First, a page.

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GP contract blamed for rising elderly 999 trips, NHS payoffs condemned and evidence short man syndrome may exist

Our round-up of the health news headlines on Wednesday 29 January

The number of ambulance trips by the very elderly has risen by 81% in the past three years, show figures reported by the BBC this morning. The figures show 999 trips to A&Es rose by 11% over the period to just under 4.4 million, but by far the largest rise was in the eldest age group, the analysis from the Labour Party shows.

But health secretary Jeremy Hunt blamed the rise on Labour’s ‘disastrous 2004 GP contract’. He said: ‘It’s rank hypocrisy for them now to complain about the consequences of their historic mistake.

We have ripped up that contract and are bringing back proper family doctoring, with named GPs for older people to help relieve A&E pressures.’

The NHS is also under fire (when isn’t it?) in the Telegraph for six-figure pay-offs given to managers who then subsequently came back to work for the health service. There is no suggestion that any of the managers have broken any rules, but MPs condemned the way the NHS handled the redundancies.

Margaret Hodge, chair of the Public Accounts Committee said: ‘It also looks as if the NHS has misled both the National Audit Office and the taxpayer to the tune of over one million pounds. It is not acceptable.’

And finally, a bit of light relief, unless you are short of stature. Researchers from the University of Oxford appear to have proof that short man syndrome exists.

The study used virtual reality technology to reduce the height of volunteers travelling on a computer-simulated Tube train by 25cm, and apparently the experience of being shorter increased reports of ‘negative feelings, such as being incompetent, dislikeable or inferior’. Daily Digest gets that most days on his commute into work, but that has nothing to do with his height.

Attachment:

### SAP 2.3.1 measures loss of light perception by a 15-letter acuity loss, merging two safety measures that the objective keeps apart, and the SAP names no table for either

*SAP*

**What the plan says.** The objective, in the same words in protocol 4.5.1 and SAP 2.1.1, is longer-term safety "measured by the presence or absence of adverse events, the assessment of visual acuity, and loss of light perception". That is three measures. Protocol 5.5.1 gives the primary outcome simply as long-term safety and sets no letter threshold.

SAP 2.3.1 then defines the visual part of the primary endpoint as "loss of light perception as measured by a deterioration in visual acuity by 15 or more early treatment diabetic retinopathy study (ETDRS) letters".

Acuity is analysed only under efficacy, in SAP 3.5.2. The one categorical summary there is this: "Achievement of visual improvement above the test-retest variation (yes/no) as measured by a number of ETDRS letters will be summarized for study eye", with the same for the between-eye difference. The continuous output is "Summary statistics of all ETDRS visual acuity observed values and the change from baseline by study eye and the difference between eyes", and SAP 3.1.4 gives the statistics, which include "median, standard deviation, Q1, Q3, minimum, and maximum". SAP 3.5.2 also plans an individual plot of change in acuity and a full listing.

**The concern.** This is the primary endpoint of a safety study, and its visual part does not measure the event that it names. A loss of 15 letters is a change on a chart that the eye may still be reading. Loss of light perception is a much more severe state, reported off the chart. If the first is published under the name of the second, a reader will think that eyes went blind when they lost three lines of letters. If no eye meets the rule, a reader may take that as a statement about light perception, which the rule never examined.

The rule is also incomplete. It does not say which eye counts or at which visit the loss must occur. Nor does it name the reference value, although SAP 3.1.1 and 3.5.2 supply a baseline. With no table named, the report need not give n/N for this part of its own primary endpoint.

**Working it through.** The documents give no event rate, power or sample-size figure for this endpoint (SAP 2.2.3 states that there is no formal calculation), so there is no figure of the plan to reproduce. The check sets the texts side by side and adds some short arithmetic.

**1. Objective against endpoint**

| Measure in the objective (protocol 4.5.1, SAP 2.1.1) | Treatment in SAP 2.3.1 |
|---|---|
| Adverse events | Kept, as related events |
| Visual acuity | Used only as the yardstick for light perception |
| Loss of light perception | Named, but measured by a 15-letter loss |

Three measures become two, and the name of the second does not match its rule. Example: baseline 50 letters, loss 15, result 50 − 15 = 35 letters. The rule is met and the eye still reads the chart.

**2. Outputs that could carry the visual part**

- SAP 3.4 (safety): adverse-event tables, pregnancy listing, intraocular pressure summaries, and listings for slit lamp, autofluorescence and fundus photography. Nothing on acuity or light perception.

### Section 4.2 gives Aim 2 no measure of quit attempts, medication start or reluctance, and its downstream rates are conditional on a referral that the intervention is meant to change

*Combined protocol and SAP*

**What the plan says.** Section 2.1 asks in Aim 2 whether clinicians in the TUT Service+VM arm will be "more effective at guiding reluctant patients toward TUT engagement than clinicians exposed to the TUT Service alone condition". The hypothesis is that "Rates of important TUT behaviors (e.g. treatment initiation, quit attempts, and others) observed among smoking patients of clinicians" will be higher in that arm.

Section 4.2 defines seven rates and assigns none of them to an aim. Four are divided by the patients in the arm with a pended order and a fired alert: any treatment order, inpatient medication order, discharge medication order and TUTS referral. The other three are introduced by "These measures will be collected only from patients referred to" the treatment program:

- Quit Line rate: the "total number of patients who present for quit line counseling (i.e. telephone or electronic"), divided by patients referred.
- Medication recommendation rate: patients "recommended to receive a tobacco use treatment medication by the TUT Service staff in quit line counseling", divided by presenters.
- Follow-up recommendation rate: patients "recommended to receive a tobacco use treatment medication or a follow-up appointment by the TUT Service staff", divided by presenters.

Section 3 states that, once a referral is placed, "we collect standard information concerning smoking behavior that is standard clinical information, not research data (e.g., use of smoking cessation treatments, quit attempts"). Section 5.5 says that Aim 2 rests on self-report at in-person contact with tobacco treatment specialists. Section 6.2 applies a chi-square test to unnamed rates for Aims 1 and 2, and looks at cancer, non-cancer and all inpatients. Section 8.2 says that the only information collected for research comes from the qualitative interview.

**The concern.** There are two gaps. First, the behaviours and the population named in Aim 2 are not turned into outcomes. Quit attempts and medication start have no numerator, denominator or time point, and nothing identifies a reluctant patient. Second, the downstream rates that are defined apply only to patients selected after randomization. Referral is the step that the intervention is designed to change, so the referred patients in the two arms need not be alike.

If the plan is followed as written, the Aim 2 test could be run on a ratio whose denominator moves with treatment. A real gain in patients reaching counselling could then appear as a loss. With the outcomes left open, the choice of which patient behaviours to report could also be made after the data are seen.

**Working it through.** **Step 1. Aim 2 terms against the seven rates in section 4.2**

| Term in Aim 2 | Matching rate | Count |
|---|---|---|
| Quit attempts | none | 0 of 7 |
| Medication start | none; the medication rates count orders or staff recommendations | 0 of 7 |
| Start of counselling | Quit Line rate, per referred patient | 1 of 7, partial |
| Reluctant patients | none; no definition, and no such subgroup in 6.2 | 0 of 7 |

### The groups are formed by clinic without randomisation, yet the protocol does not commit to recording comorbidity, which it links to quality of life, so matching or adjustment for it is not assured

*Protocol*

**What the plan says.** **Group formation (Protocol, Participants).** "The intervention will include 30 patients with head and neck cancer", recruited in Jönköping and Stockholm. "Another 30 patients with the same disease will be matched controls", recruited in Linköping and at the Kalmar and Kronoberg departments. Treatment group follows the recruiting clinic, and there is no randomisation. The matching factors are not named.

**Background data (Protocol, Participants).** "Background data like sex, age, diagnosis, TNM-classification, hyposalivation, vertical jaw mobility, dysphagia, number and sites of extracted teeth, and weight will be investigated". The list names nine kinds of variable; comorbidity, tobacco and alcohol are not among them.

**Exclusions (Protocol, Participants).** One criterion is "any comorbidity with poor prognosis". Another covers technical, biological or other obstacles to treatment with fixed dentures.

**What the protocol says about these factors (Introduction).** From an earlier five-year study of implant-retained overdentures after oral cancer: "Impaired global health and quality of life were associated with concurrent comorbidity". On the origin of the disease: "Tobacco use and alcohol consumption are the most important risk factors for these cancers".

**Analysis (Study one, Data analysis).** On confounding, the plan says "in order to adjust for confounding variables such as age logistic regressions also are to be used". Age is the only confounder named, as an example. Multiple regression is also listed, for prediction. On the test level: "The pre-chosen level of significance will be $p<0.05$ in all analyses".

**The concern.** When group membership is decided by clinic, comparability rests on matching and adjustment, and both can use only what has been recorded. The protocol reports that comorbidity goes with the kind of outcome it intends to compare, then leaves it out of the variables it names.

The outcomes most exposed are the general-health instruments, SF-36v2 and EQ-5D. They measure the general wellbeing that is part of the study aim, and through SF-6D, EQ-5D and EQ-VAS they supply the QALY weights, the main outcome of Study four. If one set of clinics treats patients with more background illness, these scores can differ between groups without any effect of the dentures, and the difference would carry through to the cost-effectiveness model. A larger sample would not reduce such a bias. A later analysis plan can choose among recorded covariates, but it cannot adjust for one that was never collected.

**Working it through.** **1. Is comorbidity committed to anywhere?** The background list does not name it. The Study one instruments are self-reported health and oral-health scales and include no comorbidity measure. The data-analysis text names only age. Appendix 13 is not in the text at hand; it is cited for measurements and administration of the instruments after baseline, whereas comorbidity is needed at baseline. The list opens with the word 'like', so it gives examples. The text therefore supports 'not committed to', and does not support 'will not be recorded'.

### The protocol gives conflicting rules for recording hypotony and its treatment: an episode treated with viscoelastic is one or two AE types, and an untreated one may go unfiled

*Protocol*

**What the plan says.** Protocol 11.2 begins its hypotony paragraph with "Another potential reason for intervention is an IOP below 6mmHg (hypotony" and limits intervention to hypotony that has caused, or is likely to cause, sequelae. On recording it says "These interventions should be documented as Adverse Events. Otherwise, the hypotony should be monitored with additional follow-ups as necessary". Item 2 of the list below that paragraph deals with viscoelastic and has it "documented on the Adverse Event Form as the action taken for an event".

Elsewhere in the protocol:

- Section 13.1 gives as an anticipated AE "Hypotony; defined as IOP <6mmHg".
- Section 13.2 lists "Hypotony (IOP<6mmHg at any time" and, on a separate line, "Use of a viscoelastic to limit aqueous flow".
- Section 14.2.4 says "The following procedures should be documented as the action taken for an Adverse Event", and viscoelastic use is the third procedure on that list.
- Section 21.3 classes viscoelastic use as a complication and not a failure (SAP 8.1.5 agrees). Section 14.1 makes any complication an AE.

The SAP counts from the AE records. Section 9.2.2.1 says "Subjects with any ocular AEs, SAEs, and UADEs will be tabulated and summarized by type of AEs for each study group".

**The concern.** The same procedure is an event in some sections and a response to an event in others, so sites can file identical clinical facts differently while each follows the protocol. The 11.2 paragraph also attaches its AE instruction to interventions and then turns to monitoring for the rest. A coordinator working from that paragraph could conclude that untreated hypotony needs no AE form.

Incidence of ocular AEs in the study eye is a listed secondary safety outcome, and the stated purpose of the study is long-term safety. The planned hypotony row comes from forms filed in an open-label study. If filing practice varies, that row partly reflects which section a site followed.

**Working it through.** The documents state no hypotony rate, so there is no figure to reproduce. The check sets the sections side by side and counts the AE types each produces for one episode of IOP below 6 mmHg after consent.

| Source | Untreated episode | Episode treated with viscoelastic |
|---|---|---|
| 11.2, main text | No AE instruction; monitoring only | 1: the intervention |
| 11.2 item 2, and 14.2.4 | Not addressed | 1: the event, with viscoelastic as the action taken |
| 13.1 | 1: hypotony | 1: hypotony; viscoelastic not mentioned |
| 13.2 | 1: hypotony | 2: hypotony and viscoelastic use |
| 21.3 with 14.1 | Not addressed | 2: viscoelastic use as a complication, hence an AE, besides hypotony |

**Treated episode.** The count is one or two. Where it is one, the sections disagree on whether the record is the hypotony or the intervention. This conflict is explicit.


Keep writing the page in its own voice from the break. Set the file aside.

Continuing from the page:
Readers' comments (1)

  • Just Your Average Joe

    The rise in elderly patients being admitted to hospital is multi-factorial with a lot of the cause due to social change.

    You can have an unwell elderly person stay at home if there were a loving family there to look after them, provide basic support and care, allowing them to recover.

    The breakdown in extended families, and the move towards children/families living far from their elderly relatives means more and more elderly are abandoned to live alone, especially once their partners pass on. They can't provide or influence care when they live miles away, and they are working full time.

    The huge reduction in social care provision, and warden supported accommodation due to funding cuts, and the same austerity reasons preventing moves to supported care home places again leaves vulnerable elderly patients unable to cope at home alone with minor/moderate illness, which could be treated at home in a supported environment.

    I have objections to the constant references to the ‘disastrous 2004 GP contract’, which is usually a thinly veiled attempt to blame GPs for the problem - as we are to blame for all the ills of the NHS and society according to the DOH - Daily Mail hotline.

    The DOH pretty much imposed that contract, and I'm fairly sure the same cronies still hold their civil service jobs no matter which political party hold the whip.

    They opened the door to the privatisation, so successful takeovers from private providers stripped out more money for profit, at the expense of reduced provision, in cost cutting exercises, so there is very little OOH GP care overnight now.

    They are so stretched, they have little choice but to admit sick people, as they can't wait around for someone to drive 50 miles to help, and little immediate emergency care is available overnight.

    Finally the huge pressure on hospitals to make bed available, mean they are discharging people who are not fit for discharge, without adequate care, so they just bounce back to hospital, as the underlying issues at admission were never resolved.

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